CURA.

MY HEAD IS A HAUNTED HOUSE

curated by Charlie Fox

Sadie Coles HQ, London

June 4 – August 10, 2019 

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Press Release

When I was a weird little kid in suburbia obsessed with horror of all kinds, my grandfather (who isn’t alive anymore) built me a haunted house. I could pretend I was a ghost or a bat or a werewolf crying blood over a cardboard tombstone. It was a make-believe world where my imagination could get deranged and it was magic. My Head is a Haunted House grew out of that hallucinogenic memory and its psychic hold on me.

Natürlich, a ton of other spooky stuff now surrounds it in the graveyard of my brain, which fed into the show, too. Some major, uh, ‘presences’ as an exorcist might call them: the psychopath Buffalo Bill’s lair from The Silence of the Lambs, Tim Burton’s Beetlejuice (remember how Winona finds the door to the Land of the Dead in the attic?), watching VHS rips of MTV Cribs on YouTube, the Red Room from Twin Peaks. The ectoplasm holding all this stuff together is how it deforms home into... something else: the weird interior. Mental space becomes physical space. Look what happened to those dreamy teens in A Nightmare on Elm Street. The haunted house was the first virtual world I inhabited. I was thinking a lot about how movies like Under the Skin, Beauty & the Beast, or Hereditary mutate conventional storytelling into this creepy video game experience where you wander around in a hi-def space looking for clues. I got obsessed with the thought of an art show that did the same kind of sinister environmental simulation. The whole thing is happening in a freaky zone inside somebody’s head, faraway from reality, which often sucks. The contents manifest all kinds of wicked stuff about memory, fear, the strangeness of being inside a body, and what it means to be (or not to be) at home.

Meanwhile, My Head is a Haunted House’s dark counterpart, Dracula’s Wedding at RODEO, is a different night of the living dead. The two shows are twins: they relate in kind of a trippy and secretive way. Some artists reappear at each one, like the bogeymen who come back in slasher movie sequels, too monstrous to be killed. But the real, demonic reason for this double act will only be revealed upon my death.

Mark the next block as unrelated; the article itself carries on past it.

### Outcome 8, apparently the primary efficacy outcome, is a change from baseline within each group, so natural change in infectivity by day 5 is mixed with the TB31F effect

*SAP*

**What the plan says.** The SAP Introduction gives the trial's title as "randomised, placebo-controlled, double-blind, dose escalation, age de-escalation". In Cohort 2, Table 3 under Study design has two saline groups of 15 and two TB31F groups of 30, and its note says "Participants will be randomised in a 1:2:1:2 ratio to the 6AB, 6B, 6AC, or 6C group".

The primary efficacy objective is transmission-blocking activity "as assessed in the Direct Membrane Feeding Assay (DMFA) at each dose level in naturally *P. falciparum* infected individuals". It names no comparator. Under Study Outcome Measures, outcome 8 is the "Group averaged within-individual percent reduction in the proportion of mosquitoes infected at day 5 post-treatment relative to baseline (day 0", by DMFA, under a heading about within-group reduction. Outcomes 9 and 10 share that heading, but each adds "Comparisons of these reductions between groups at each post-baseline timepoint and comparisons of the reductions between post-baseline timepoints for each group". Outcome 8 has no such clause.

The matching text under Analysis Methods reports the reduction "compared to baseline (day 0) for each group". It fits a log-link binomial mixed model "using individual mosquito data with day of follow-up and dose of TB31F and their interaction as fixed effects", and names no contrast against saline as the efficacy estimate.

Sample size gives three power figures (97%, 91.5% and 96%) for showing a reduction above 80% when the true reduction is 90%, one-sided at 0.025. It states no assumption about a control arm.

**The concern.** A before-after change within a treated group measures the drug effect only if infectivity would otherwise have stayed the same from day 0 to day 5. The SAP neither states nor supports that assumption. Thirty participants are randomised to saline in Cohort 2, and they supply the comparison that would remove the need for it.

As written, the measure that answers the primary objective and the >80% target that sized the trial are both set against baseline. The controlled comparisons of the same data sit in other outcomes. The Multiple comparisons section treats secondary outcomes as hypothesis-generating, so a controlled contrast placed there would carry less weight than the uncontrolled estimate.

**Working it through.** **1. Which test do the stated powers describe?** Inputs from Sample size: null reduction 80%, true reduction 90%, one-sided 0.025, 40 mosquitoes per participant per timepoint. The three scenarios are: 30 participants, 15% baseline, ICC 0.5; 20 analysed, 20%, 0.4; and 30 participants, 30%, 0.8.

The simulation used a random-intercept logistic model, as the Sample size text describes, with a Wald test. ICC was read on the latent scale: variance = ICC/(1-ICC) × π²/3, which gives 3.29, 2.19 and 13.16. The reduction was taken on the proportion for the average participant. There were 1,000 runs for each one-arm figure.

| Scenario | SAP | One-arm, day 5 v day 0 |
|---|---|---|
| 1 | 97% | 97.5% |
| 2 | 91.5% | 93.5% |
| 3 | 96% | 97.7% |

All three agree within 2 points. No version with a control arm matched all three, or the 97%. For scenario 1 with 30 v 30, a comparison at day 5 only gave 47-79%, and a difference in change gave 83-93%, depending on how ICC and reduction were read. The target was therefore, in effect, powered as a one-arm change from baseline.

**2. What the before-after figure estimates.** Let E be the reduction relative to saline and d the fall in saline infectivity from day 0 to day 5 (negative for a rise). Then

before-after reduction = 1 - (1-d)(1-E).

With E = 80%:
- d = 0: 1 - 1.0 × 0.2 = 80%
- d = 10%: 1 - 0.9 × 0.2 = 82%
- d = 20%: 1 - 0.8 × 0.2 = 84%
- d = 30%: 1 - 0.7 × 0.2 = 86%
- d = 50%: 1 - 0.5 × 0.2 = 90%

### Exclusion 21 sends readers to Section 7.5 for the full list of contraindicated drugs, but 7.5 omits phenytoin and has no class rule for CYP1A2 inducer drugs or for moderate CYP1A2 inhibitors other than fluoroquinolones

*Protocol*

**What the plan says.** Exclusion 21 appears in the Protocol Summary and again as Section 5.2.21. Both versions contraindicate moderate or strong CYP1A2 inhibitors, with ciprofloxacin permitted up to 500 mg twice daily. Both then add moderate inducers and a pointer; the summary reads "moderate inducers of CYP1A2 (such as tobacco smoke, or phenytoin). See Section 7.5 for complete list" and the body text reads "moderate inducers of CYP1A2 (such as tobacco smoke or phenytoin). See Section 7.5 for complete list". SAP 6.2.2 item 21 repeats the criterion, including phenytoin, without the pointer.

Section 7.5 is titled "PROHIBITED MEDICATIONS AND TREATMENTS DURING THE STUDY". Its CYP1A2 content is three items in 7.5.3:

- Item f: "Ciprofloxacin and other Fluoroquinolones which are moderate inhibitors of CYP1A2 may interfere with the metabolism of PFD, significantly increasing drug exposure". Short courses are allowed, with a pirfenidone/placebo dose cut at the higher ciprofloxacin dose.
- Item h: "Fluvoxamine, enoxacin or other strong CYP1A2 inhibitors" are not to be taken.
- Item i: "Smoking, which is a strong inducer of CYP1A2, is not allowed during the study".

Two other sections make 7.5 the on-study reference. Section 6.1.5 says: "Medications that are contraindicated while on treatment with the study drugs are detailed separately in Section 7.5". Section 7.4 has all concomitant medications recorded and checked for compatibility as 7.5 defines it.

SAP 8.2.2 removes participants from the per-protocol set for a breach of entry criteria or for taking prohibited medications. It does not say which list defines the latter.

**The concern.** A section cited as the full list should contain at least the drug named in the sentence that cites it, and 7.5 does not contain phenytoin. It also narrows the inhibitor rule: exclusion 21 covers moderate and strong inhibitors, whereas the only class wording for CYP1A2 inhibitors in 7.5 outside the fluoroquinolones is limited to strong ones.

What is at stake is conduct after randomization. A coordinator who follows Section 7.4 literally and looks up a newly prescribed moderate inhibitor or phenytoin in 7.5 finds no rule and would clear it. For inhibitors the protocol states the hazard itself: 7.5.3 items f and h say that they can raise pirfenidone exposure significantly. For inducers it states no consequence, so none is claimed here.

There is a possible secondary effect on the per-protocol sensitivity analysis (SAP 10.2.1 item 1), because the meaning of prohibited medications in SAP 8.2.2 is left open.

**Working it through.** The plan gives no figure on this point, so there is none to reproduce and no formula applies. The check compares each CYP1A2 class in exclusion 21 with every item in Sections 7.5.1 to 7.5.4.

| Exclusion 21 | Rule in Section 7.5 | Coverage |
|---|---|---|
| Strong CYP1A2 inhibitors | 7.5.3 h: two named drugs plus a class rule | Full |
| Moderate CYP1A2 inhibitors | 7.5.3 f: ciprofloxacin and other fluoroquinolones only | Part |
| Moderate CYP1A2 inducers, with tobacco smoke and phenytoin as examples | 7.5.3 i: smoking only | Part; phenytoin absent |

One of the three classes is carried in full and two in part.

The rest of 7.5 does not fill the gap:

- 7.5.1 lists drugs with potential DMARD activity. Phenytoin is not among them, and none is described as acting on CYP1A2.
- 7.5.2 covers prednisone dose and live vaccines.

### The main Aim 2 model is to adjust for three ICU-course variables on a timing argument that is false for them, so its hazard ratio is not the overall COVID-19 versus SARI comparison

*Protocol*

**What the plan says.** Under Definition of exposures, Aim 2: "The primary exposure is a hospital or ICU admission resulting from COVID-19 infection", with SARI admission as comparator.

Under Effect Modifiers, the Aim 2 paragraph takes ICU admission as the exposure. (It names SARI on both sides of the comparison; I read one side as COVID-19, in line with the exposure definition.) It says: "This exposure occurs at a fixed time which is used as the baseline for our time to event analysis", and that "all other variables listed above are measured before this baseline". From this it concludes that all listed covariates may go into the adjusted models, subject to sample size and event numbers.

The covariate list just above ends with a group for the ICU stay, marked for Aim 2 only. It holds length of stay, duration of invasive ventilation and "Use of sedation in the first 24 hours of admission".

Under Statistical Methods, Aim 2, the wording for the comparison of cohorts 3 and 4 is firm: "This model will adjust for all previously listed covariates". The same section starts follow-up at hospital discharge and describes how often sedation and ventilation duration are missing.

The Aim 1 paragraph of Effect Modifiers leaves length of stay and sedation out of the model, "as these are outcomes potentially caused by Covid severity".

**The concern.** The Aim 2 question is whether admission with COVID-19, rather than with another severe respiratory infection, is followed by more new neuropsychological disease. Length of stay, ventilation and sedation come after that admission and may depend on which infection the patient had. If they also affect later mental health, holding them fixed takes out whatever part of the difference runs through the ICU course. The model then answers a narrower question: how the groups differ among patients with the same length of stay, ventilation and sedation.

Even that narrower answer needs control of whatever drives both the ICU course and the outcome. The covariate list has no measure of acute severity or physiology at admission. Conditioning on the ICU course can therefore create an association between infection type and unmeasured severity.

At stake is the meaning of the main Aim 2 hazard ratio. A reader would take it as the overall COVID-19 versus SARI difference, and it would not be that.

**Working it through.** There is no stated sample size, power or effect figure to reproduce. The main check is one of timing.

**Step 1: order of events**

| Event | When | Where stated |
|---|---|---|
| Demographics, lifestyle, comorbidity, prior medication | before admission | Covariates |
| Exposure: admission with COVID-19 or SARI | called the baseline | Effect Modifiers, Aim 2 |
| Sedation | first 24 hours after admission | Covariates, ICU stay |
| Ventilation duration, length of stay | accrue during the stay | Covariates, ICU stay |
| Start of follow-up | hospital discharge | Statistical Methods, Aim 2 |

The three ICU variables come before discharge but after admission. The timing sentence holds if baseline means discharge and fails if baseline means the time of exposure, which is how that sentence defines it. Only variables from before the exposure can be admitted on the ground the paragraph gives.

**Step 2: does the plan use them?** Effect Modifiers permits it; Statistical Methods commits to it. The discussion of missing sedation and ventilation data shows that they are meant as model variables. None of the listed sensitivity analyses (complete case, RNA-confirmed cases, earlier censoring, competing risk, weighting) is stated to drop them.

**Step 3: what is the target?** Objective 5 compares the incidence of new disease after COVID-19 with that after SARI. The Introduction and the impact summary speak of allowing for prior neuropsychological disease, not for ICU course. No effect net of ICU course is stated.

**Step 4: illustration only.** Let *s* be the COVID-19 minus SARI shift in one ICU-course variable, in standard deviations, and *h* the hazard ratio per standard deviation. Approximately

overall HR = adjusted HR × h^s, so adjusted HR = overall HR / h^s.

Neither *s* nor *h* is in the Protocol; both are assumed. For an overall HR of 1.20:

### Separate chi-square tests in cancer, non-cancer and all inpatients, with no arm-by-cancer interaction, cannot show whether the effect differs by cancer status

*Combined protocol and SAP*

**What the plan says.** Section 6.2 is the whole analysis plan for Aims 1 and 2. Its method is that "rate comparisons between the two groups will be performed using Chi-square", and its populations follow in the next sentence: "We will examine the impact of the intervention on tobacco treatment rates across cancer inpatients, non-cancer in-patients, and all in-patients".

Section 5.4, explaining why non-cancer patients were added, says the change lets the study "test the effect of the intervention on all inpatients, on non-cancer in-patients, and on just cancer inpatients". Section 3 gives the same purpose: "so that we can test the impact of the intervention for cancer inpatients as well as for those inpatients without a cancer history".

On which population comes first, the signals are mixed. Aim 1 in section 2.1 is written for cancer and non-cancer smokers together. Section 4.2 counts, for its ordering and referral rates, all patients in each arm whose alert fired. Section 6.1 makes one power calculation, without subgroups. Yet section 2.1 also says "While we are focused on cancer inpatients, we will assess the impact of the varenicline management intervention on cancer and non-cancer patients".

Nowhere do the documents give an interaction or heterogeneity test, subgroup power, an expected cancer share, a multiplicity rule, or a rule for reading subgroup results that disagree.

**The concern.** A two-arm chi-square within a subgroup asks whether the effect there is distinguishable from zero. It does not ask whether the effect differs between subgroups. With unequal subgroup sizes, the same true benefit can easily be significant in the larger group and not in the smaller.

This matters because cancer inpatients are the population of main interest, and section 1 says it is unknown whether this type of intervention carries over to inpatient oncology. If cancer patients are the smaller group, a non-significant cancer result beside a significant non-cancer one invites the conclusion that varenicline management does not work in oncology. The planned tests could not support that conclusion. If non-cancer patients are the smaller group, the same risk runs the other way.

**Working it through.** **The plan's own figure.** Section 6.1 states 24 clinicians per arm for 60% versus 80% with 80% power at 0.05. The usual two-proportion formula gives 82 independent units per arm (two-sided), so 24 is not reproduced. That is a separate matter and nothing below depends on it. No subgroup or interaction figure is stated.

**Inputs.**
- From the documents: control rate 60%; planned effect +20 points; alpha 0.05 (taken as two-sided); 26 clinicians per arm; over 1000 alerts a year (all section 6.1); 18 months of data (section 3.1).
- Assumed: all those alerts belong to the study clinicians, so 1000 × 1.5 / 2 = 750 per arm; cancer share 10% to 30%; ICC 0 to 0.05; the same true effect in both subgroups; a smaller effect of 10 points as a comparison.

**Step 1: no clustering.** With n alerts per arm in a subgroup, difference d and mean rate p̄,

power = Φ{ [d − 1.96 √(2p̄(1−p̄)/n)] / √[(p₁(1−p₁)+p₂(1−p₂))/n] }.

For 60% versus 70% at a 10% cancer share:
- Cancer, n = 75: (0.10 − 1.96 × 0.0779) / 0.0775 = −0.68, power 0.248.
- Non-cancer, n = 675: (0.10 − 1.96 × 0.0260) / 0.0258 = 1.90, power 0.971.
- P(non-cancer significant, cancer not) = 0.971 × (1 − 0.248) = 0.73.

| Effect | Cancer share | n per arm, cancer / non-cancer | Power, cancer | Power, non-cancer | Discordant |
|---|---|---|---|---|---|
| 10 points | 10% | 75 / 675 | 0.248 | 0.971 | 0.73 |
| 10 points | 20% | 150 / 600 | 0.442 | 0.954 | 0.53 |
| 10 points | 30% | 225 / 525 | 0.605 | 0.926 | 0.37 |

If you’re lost inside a haunted house, does that make you a ghost?

There’s no place like home.

1/4
Courtesy of the artists and Sadie Coles HQ, London. Photography: Robert Glowacki 
2/4
Courtesy of the artists and Sadie Coles HQ, London. Photography: Robert Glowacki 
3/4
Courtesy of the artists and Sadie Coles HQ, London. Photography: Robert Glowacki 
4/4
Courtesy of the artists and Sadie Coles HQ, London. Photography: Robert Glowacki 

Artists in the exhibition include Ed Atkins, Sue de Beer, Larry Clark, Matt Copson, Alex Da Corte, Tom Friedman, Robert Gober, Richard Hawkins, Lonnie Holley, Cameron Jamie, Mike Kelley, Tetsumi Kudo, Daniel Lopatin and Nate Boyce, Mary Ellen Mark, Megan Marrin, Sam McKinniss, Marianna Simnett, Haim Steinbach, and Claude Wampler. Title artwork by Savage Pencil. Masks by Emily Schubert.

OTHER TIPS
Galleria Massimo Ligreggi, Catania
Violet Dennison deals with the dynamics and fragility of complex technological and biological systems. Her installations refer to ecosystems and infrastructures that permeate and shape our lived environments in ways that often go unnoticed. At Kunstverein Freiburg
Fondazione Antonio Ratti, Como
Galerie Rolando Anselmi, Berlin
Valentin, Paris
LABOR, Mexico City
Fondazione Morra Greco, Naples
Lulu, Mexico City